Adequate Yearly Progress

In 2002, Elementary and Secondary Education Act and the passage of the NCLB Act were reauthorized. Consequently, the federal government revised the existing federal accountability framework. This revision relied heavily on existing law, which included less frequent required testing but a less specific definition of adequate yearly progress (AYP), and less prescribed responses by districts and states to low-performing schools. It also introduced new measures designed to make schools more accountable for academic outcomes.

Under NCLB, schools that fail to make AYP will be subject to a series of increasingly intrusive interventions, which culminate with dramatic changes in school governance. The required governance changes may include a takeover by state or municipal officials, the transfer of administrative control to a private-sector education management organization (EMO), or the re-opening of a persistently failing school as a charter school.

Required annual assessment of student learning, a timeline specifying consequences for schools not meeting state-determined proficiency targets, consideration of significantly more dramatic school restructuring options, and a much stronger impetus for improvement from the federal rather than state level are critical aspects of the revised law.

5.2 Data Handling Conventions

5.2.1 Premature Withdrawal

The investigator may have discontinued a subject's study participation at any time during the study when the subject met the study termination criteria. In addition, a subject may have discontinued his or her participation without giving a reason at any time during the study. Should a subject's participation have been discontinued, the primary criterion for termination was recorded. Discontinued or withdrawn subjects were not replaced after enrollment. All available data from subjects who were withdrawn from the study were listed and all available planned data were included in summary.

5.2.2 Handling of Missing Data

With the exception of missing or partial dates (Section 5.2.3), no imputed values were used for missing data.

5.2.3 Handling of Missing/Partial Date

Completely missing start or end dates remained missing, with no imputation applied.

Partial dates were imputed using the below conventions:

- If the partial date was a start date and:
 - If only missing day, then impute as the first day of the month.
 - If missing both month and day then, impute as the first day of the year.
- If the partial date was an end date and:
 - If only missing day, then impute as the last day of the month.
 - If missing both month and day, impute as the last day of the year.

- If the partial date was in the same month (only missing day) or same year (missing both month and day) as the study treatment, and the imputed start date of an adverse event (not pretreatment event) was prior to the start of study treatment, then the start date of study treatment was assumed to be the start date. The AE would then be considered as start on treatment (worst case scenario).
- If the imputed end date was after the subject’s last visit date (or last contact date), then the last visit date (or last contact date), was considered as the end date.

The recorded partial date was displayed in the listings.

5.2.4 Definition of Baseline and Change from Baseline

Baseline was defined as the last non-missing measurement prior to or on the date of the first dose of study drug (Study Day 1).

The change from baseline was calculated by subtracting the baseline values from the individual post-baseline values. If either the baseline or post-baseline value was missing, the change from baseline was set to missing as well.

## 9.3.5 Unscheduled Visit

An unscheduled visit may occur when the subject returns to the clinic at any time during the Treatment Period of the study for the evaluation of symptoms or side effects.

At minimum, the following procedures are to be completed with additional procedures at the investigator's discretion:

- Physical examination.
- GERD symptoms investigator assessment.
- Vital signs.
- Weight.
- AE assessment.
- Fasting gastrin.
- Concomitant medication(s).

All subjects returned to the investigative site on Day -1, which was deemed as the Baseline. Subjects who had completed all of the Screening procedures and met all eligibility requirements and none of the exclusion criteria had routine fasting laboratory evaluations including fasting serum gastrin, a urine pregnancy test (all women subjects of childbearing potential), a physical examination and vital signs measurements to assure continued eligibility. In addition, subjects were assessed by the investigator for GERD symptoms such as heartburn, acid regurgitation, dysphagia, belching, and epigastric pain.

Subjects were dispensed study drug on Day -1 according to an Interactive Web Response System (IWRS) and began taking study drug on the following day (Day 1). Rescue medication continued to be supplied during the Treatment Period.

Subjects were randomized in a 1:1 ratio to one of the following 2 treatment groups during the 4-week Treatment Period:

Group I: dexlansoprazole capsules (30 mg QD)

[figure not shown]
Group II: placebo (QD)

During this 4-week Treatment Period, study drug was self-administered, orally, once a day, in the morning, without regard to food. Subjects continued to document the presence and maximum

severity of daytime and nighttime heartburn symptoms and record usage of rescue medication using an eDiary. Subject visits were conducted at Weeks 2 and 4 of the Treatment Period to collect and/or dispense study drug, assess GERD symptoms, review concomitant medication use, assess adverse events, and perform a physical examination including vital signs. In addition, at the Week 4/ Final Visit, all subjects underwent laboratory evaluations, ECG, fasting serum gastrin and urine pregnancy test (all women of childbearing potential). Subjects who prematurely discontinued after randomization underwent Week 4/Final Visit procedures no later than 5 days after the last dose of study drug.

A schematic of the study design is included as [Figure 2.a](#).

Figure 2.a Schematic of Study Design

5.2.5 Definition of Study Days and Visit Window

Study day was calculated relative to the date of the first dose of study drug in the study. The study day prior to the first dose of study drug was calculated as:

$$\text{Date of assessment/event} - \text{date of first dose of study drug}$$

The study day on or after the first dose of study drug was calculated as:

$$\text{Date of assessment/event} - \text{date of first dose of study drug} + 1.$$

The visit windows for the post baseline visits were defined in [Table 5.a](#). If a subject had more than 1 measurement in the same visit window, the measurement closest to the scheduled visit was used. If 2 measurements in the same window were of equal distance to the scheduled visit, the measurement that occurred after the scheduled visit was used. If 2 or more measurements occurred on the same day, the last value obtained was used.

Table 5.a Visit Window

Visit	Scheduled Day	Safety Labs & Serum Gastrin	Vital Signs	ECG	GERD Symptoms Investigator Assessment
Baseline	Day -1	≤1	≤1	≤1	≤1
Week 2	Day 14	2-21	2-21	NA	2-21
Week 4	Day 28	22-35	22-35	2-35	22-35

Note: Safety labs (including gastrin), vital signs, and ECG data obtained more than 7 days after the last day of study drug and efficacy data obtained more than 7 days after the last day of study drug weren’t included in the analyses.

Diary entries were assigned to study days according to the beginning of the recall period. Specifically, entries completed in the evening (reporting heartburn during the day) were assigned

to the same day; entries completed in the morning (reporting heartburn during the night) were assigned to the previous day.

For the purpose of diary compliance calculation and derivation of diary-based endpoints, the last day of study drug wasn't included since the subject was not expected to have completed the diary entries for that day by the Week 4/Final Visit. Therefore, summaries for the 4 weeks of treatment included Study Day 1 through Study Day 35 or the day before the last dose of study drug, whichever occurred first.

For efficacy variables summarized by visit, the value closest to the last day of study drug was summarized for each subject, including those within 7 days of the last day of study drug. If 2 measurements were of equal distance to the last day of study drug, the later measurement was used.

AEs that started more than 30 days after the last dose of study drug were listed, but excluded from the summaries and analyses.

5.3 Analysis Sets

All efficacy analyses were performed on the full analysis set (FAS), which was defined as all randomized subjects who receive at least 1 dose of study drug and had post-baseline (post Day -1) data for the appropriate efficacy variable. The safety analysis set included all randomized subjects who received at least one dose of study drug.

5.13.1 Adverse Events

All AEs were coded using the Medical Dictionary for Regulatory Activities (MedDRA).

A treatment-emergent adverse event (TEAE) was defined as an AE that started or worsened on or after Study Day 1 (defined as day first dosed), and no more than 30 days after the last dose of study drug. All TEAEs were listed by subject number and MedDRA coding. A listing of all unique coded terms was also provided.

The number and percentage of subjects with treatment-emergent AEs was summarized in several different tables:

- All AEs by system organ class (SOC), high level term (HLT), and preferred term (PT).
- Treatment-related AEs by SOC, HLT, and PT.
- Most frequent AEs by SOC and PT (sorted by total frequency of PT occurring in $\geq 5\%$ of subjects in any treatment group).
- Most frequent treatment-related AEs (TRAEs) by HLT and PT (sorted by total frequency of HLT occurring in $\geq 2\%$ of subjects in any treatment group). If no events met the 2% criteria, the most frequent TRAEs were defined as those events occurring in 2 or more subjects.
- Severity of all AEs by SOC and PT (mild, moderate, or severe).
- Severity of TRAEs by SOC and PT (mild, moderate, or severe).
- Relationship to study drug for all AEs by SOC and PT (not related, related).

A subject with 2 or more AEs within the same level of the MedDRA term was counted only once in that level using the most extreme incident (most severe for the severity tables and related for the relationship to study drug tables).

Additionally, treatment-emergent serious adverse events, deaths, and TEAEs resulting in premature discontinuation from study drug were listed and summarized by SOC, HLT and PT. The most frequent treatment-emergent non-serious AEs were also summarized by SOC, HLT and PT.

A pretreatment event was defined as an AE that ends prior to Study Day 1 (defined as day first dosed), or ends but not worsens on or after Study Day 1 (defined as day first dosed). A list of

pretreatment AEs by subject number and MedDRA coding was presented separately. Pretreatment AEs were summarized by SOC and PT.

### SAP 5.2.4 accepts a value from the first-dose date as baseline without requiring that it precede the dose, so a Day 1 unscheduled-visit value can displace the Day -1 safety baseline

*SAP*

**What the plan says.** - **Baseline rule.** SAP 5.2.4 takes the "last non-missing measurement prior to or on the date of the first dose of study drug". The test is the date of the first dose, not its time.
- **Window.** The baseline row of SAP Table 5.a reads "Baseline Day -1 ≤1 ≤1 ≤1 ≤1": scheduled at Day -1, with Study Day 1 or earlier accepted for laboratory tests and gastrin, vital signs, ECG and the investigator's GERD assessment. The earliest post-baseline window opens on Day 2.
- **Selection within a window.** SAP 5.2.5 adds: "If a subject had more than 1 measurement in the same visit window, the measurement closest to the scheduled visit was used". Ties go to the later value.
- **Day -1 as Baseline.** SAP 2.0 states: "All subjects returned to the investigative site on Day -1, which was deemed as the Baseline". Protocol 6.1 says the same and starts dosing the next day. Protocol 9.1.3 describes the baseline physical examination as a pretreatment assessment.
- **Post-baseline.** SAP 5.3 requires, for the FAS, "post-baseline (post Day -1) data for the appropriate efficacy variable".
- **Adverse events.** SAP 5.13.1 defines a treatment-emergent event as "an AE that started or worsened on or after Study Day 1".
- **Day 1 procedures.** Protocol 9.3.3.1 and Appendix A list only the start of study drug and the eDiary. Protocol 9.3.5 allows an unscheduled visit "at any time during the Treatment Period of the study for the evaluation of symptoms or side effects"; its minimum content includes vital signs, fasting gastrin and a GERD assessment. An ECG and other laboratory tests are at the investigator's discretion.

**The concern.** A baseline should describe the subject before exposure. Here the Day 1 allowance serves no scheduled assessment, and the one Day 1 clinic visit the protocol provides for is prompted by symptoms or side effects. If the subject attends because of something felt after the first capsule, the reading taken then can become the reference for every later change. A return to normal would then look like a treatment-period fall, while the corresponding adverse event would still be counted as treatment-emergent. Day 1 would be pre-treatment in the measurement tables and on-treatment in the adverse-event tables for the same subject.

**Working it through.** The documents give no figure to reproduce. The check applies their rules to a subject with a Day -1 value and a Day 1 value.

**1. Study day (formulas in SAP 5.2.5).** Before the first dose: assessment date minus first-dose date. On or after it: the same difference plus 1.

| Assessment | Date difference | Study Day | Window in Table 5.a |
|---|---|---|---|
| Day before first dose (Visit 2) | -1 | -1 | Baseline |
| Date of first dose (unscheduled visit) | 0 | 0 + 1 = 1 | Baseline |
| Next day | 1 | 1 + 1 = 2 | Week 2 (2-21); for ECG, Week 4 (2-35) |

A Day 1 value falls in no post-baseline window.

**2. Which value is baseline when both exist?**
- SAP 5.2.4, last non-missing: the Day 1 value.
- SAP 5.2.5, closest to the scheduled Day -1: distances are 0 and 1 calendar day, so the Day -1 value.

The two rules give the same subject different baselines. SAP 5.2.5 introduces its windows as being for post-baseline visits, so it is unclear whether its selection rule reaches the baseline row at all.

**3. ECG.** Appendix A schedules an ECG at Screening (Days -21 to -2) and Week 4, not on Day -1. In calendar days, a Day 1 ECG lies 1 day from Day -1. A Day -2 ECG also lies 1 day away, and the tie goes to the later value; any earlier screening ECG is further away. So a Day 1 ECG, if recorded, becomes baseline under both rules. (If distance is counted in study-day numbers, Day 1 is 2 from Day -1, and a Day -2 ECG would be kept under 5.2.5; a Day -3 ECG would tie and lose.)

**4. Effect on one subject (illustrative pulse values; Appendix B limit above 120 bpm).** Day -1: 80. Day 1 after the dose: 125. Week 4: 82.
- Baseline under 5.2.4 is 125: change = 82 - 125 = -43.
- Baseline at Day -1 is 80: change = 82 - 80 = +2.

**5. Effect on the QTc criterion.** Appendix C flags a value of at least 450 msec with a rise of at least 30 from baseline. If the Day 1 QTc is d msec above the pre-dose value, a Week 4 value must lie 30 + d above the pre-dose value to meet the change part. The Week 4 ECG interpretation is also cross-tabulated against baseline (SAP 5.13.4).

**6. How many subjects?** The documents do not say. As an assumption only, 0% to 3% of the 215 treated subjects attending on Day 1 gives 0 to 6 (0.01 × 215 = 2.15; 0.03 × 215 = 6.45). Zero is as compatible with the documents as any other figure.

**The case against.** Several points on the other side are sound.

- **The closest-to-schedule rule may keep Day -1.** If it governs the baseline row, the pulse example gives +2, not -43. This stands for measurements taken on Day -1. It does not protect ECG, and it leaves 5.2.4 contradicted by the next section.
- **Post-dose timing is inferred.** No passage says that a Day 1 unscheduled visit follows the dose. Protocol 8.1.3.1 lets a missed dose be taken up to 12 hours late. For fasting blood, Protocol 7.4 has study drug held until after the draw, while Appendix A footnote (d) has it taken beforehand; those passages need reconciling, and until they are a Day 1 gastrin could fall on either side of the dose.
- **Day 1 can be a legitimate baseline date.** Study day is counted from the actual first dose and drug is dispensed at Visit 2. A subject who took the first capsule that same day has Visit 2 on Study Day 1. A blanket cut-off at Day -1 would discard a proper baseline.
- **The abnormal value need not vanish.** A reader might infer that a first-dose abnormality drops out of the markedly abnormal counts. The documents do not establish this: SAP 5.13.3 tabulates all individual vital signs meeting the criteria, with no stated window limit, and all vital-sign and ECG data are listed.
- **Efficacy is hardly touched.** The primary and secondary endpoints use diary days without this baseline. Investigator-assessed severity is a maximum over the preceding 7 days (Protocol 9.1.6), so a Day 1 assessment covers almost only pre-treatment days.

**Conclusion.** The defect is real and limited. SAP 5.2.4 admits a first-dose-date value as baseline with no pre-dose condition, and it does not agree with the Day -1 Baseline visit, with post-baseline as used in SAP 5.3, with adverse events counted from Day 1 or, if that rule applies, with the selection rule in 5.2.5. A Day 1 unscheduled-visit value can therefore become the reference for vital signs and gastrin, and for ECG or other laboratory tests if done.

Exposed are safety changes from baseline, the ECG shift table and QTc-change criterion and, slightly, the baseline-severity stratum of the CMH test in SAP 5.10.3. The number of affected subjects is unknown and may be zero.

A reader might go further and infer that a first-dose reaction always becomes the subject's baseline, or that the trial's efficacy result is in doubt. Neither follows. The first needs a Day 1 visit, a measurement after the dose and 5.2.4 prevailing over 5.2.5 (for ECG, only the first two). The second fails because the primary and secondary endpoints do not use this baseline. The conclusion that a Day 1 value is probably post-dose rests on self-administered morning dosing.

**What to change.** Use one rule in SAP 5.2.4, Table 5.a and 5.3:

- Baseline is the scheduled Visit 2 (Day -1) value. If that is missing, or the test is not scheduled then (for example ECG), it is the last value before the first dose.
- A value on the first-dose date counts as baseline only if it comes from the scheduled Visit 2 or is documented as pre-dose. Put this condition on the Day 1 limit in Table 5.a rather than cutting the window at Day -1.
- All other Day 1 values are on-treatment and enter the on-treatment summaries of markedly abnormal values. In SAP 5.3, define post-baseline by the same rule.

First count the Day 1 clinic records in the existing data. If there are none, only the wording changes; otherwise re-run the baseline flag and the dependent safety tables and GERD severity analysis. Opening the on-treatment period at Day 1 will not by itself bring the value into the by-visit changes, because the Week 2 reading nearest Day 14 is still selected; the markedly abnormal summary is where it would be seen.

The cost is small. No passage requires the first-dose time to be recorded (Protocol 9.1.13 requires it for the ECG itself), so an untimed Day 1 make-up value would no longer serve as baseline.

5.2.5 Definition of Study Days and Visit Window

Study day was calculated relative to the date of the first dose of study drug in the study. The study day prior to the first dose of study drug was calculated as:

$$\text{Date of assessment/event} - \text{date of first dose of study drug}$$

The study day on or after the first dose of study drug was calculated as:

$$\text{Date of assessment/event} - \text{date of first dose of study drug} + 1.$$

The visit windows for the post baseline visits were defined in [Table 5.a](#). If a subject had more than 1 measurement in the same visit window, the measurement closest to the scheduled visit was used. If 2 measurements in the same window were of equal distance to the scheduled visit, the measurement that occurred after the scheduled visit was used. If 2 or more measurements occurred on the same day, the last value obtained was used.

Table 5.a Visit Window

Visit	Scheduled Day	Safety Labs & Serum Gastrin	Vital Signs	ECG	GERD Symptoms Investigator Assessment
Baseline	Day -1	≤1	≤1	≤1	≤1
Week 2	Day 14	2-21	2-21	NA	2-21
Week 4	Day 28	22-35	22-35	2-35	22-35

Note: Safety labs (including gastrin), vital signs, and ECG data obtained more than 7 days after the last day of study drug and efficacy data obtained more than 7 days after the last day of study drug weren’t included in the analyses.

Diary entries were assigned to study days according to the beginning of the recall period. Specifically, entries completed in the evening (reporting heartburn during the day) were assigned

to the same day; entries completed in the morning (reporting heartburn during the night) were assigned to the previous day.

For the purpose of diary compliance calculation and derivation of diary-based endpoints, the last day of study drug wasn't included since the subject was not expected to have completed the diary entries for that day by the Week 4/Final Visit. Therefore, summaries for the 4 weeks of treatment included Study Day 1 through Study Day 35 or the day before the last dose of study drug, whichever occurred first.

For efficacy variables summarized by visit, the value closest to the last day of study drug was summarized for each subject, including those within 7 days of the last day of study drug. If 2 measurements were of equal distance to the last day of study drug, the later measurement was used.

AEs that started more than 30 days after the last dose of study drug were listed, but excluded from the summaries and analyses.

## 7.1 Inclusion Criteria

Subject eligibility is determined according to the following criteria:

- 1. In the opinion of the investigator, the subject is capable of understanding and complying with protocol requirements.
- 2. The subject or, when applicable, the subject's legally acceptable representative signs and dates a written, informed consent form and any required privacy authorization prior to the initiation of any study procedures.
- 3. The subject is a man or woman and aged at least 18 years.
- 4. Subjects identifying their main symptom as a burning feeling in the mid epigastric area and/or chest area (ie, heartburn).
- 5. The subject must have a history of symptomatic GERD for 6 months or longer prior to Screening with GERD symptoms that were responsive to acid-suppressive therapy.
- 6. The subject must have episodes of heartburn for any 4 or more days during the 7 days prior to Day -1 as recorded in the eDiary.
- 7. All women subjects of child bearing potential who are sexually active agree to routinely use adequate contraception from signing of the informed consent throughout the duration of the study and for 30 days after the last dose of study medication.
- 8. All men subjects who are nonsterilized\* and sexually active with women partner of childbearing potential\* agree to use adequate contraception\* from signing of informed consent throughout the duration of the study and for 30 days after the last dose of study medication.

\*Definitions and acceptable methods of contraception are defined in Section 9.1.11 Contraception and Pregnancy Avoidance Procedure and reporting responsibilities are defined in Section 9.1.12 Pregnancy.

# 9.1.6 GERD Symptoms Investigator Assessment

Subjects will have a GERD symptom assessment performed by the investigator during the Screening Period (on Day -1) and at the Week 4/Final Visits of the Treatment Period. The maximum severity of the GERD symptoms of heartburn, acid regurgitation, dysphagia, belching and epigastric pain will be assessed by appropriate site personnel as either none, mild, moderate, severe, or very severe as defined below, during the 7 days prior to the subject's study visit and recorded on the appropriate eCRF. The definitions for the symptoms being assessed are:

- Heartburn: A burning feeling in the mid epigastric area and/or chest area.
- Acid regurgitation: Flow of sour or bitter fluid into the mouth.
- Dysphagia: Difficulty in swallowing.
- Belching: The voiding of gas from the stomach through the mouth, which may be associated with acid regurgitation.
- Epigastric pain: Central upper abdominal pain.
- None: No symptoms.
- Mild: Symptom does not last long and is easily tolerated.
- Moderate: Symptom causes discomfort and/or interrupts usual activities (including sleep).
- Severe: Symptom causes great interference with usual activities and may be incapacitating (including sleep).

A number of years after the passage of NCLB, there are persistently low-performing schools in every state that face progressively strong outcomes for failing to improve student achievement sufficiently. Particularly, schools that fail to make AYP for five consecutive years must engage in restructuring to improve student learning. Districts have several options for restructuring these schools.

Takeover in Different States

In various ways, takeovers may take place. Some states allow an individual school to be taken over while others let whole districts to be taken over. Institute on Education Law and Policy reveals that presently, 24 states have enacted policies that allow them to take over a school district due to academic problems within the school district. Some states have taken a market approach to takeovers. In 2004, South Carolina hired a for-profit company to try to help improve student achievement.

Many state policies offer a succession of sanctions for academic problems within a school district, with takeovers as the eventual sanction. Other state policies target a single troubled school district for an urgent state takeover.